The debate regarding the cultural boycott of Israel is framed around the wrong questions
So Macy Gray decided to perform in Tel Aviv. After sharing her hesitation with her fans on Facebook, Gray apparently made up her mind not to cancel the gigs she planned to have in Israel. One of her tweets implies she was also turned off by some of the messages she got from the pro-Palestinian side. On Wednesday night, Gray posted a response to one of her followers: “@bahebakyagaza See I’m willing to listen – really listen – but some of you so called boycotters are just assholes.”
I guess some of the posts on Gray’s Facebook wall were indeed unpleasant, and too many were written in all-caps. For someone unfamiliar with the intensity of the Israeli-Palestinian debate, the language and tone on both sides can be shocking. But there is an issue here that goes deeper than style.
Many artists believe that music transcends political boundaries and everyday reality, so they are unwilling to submit their work even to political causes they believe in. Artists also tend to think that fans shouldn’t be punished for their governments’ actions, and some think that it’s not a good idea to mix politics and music. What’s more, most people were educated to believe that banning someone – anyone – is a bad thing, and they are inclined to think that this goes for states too. After all, the US and China commit atrocities as well, so if we ban Israel, why not ban them?
I don’t dismiss these arguments (I tried to deal with some of them here), but I do see a problem in the fact that they focus entirely on the Israeli side. In other words, they deal with one question only: Whether Israelis deserve to be boycotted. Some say they do, others say they don’t, or argue that in such a case everyone could be boycotted; still others claim that even if you could justify the boycott, it would be a counter-productive act that would only push Israelis further to the right.
But instead of discussing Israelis, I want to speak about Palestinians. After all, the main problem about the occupation is not the privileges of Israelis, but the way it affects Palestinians; and so the political action in confronting the occupation is not about hurting Jews, but rather about helping Palestinians get their rights.
The same goes for the boycott issue: It’s not the fact that Israelis want to go to a music concert that should bother people, but rather that Palestinians can’t attend the same shows. Even though they live under Israeli rule and on the same territory, the Palestinians are locked in their towns and villages, unable to travel or to have anyone visit them without a special permit from Israel. The inability to come to the concert is a symbol of the bigger problem.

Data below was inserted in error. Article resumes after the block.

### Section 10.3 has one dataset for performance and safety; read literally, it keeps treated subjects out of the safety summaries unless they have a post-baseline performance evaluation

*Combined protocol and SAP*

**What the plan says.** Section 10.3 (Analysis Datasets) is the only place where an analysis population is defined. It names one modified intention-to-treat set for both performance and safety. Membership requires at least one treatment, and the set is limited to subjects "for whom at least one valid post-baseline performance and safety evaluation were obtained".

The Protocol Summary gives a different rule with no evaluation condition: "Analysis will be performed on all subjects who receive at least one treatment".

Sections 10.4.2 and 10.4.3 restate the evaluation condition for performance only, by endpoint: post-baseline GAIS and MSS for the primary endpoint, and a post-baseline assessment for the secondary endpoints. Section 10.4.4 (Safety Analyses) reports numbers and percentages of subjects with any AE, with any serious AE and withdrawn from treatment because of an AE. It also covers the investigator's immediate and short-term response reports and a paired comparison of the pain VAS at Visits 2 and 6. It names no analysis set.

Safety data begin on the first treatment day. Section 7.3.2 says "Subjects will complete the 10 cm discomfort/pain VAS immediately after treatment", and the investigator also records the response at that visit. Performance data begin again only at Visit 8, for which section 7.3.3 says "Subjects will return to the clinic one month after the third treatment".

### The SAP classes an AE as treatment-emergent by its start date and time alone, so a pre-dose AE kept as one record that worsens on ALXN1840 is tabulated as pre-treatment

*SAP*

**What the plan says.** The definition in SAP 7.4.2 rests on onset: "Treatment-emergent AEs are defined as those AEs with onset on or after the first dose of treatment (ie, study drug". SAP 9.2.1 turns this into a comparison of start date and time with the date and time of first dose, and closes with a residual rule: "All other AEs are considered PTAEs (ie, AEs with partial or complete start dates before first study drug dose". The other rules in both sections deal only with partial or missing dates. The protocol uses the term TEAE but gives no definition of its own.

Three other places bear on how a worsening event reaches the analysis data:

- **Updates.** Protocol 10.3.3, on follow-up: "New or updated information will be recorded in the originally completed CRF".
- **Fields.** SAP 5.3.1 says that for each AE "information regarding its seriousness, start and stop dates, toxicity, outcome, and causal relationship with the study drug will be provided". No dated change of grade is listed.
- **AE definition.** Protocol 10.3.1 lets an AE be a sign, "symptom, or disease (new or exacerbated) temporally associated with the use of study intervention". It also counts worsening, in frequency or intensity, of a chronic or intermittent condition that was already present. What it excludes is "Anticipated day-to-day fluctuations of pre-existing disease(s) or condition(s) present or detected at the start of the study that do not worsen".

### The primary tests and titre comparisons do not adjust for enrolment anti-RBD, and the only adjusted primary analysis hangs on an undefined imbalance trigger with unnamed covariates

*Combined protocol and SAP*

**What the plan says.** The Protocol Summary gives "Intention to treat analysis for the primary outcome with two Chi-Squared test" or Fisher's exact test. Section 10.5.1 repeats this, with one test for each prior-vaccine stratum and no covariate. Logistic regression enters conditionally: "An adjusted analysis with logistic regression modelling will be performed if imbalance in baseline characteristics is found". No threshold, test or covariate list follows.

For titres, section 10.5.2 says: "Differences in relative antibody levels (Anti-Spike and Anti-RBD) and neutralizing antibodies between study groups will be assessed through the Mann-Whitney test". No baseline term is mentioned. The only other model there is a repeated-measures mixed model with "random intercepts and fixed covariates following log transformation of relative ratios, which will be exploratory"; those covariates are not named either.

So, instead of engaging in the endless debate on whether Israelis are evil enough to have them punished by canceling a music gig – something most artists feel uncomfortable with – I offer a simple test: When booking a show in Tel Aviv, the artist should ask that some of the tickets, say 25 percent, would be sold exclusively to Palestinians and that all ticket holders would be admitted to the concert (naturally, there would need to be some adequate security measures, but if that’s what will help Israel fight the threat of the BDS, I am sure it could be arranged).
If the Israeli organizers of the show refuse or if they are unable to deliver – it will become much harder for them to claim that there is no political problem with the gig, or that Israel’s treatment of the Palestinians shouldn’t be compared to Apartheid. And if they deliver, the artist gets to play a real part in bringing down the walls between Jews and Arabs. In any case, everyone would know where they stand.
I know this idea must seem crazy to some Israelis. Selling tickets to Macy Gray in Ramallah? But didn’t we just say music transcends borders and walls? If so, let’s put this notion to a real test.